Adele with her husband.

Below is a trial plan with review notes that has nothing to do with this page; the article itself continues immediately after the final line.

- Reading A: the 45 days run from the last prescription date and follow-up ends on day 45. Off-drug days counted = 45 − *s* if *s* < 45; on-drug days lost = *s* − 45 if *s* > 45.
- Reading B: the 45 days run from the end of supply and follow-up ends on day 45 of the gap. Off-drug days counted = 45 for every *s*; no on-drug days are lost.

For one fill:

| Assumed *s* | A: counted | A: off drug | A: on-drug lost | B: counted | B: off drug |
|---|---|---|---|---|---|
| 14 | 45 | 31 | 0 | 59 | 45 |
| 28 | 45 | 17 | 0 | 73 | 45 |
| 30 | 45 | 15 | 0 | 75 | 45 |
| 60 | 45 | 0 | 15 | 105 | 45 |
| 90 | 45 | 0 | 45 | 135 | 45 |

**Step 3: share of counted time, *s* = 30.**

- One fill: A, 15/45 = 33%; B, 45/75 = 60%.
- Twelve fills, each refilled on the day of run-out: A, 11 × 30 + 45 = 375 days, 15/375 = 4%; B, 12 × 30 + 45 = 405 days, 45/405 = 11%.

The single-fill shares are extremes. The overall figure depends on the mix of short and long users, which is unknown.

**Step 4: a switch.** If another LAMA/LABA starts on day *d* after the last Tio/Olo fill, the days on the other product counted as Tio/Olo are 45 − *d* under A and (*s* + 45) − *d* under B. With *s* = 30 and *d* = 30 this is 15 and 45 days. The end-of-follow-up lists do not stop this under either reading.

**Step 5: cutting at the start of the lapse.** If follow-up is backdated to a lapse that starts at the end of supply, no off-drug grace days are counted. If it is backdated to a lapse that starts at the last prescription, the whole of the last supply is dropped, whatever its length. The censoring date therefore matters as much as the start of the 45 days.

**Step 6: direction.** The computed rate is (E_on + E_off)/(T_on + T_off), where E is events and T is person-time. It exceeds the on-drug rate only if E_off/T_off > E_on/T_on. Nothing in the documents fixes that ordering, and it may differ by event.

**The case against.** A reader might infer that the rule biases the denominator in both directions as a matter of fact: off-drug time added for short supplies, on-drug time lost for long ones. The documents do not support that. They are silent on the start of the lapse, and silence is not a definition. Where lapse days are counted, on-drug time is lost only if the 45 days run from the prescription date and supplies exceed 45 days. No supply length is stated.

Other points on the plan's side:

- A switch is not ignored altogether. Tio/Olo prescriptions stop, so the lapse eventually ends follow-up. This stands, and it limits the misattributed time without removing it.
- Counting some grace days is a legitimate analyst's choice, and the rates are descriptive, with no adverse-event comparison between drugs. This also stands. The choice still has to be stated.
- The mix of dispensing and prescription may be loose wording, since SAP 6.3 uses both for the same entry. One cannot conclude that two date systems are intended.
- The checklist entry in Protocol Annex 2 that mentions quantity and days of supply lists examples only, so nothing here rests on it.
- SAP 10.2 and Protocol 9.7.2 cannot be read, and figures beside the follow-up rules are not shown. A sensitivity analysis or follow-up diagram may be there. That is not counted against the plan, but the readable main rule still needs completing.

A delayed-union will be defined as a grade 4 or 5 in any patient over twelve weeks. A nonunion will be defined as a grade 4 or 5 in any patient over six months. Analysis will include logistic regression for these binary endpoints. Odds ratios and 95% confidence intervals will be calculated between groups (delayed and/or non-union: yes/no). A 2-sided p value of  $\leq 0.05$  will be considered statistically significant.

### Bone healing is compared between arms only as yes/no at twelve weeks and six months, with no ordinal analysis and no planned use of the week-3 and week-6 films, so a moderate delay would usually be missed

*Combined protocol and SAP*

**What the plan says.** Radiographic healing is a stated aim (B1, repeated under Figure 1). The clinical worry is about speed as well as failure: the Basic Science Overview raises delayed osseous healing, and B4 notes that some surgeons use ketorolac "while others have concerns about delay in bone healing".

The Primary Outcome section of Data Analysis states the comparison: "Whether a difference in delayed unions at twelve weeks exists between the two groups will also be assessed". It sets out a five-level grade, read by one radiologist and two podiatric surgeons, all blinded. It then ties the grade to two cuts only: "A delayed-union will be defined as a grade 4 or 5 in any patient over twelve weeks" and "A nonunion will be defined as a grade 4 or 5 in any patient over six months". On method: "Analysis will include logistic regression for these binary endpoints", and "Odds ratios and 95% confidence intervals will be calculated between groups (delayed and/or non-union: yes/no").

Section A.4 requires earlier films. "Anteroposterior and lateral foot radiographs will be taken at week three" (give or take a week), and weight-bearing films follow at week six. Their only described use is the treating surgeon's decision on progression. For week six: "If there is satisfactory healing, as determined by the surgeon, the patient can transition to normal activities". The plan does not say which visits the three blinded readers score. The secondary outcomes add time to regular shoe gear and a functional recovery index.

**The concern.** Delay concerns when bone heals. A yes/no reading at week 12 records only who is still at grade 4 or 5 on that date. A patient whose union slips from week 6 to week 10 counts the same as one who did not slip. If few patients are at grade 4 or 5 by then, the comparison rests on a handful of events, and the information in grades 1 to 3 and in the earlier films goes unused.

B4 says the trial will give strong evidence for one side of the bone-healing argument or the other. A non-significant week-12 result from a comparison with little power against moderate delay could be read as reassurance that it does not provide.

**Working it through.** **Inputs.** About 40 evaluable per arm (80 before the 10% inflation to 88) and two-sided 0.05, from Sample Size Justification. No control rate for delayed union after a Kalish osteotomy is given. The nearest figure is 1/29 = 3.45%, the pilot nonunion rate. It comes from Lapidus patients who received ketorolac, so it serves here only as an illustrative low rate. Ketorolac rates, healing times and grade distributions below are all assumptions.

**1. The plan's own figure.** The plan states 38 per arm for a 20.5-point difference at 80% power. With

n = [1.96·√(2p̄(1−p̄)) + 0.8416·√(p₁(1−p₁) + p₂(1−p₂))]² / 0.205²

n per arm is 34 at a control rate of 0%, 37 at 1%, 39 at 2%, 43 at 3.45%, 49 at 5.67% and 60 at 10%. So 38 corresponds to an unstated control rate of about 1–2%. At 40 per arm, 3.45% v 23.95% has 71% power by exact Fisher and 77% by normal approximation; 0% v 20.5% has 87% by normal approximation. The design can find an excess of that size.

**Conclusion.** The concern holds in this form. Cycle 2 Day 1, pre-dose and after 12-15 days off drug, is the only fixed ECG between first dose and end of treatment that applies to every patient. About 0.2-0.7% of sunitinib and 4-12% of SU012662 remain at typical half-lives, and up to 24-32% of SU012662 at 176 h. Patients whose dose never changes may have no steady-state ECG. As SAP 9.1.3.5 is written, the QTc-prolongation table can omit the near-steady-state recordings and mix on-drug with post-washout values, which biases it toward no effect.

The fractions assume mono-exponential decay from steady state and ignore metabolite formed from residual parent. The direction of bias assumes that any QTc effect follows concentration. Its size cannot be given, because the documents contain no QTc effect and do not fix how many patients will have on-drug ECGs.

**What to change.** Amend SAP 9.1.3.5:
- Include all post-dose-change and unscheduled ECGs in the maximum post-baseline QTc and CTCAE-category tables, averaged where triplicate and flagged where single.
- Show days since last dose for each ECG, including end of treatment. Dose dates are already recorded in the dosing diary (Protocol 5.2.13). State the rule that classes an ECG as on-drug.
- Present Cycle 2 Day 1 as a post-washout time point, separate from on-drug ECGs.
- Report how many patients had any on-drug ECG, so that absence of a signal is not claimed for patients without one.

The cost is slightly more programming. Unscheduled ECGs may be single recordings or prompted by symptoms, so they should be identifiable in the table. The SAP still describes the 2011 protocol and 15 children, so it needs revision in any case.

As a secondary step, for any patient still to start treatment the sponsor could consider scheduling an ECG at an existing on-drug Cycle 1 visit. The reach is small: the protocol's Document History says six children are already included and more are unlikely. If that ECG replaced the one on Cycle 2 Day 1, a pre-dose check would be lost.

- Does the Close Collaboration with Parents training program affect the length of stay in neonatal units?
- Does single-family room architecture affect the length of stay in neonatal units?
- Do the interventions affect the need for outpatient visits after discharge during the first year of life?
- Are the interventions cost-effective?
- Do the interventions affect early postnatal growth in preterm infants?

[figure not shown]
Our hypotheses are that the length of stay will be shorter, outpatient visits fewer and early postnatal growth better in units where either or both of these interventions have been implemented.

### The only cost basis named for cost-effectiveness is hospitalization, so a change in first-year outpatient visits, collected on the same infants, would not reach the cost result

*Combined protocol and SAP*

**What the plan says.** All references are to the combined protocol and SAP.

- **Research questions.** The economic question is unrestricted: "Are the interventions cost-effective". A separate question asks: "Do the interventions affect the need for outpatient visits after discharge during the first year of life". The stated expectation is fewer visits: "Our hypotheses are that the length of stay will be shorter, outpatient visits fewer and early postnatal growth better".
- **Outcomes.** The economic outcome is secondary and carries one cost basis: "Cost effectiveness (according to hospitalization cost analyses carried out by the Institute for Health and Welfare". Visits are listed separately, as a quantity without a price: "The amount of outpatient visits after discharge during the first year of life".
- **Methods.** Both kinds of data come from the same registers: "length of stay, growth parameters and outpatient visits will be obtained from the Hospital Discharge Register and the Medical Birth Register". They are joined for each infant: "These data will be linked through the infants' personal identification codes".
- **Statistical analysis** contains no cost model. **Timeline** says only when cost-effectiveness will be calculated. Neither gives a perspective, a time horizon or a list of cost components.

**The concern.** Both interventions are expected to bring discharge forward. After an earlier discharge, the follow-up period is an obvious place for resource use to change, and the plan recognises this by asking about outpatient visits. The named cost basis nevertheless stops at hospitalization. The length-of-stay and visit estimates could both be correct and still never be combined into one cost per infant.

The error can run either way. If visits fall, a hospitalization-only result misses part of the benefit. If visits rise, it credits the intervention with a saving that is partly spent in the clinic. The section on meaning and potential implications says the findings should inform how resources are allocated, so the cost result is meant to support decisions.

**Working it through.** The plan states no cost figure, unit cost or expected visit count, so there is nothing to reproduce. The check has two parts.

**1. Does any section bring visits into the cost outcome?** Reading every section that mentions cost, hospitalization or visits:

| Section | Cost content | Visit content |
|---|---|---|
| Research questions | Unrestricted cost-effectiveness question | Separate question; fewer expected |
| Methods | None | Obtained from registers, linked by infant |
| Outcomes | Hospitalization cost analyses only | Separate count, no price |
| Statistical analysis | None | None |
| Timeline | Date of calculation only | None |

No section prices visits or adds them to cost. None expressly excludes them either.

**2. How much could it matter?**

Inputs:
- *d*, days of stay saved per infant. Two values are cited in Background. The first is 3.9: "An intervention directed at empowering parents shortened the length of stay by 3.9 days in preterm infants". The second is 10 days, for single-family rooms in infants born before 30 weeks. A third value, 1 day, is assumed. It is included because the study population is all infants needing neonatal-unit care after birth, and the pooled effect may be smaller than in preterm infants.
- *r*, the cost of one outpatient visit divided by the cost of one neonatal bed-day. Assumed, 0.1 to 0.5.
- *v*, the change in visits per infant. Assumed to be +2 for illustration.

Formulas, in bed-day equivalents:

I was operated on on the Monday. I recall waking up afterwards and to my left was this tiny baby, laying on what looked like a raised pedestal. This tiny baby, who had had surgery was reaching his arms out, moving them in the air. I noticed Dr. Schürmann standing next to him and I was amazed that such a big man, could have the patience, skill and steadiness to operate on such a tiny baby. I stayed in ICU for a week or so and I was then transferred to the ward. The next day, I found that I had to lean against the wall when going to the bathroom and on the way back because I was so out of breath and my body felt like it was filled with lead. I thought that this is part of the deal. I had had major surgery and I was older, so I would not bounce back like you used to. I did not expect there to be anything wrong. The next morning, Dr. Thornton rushed in and pushed my bed through to the ICU, because the staff had called him right after they did their morning observations. I cannot recall what went wrong. I spent a few days there again before going home. The staff in the ICU were magnificent and spending so much time there, you get used to them and you chat to one another. I wrote this piece one day, after feeling like I was turning a corner after this surgery that had knocked the wind right out of my sails. I felt so alive and thankful when I washed out a few cups and I was really smiling while doing so. That night, I insisted on making an easy dinner, nothing exciting, but I was here and I was able to do so.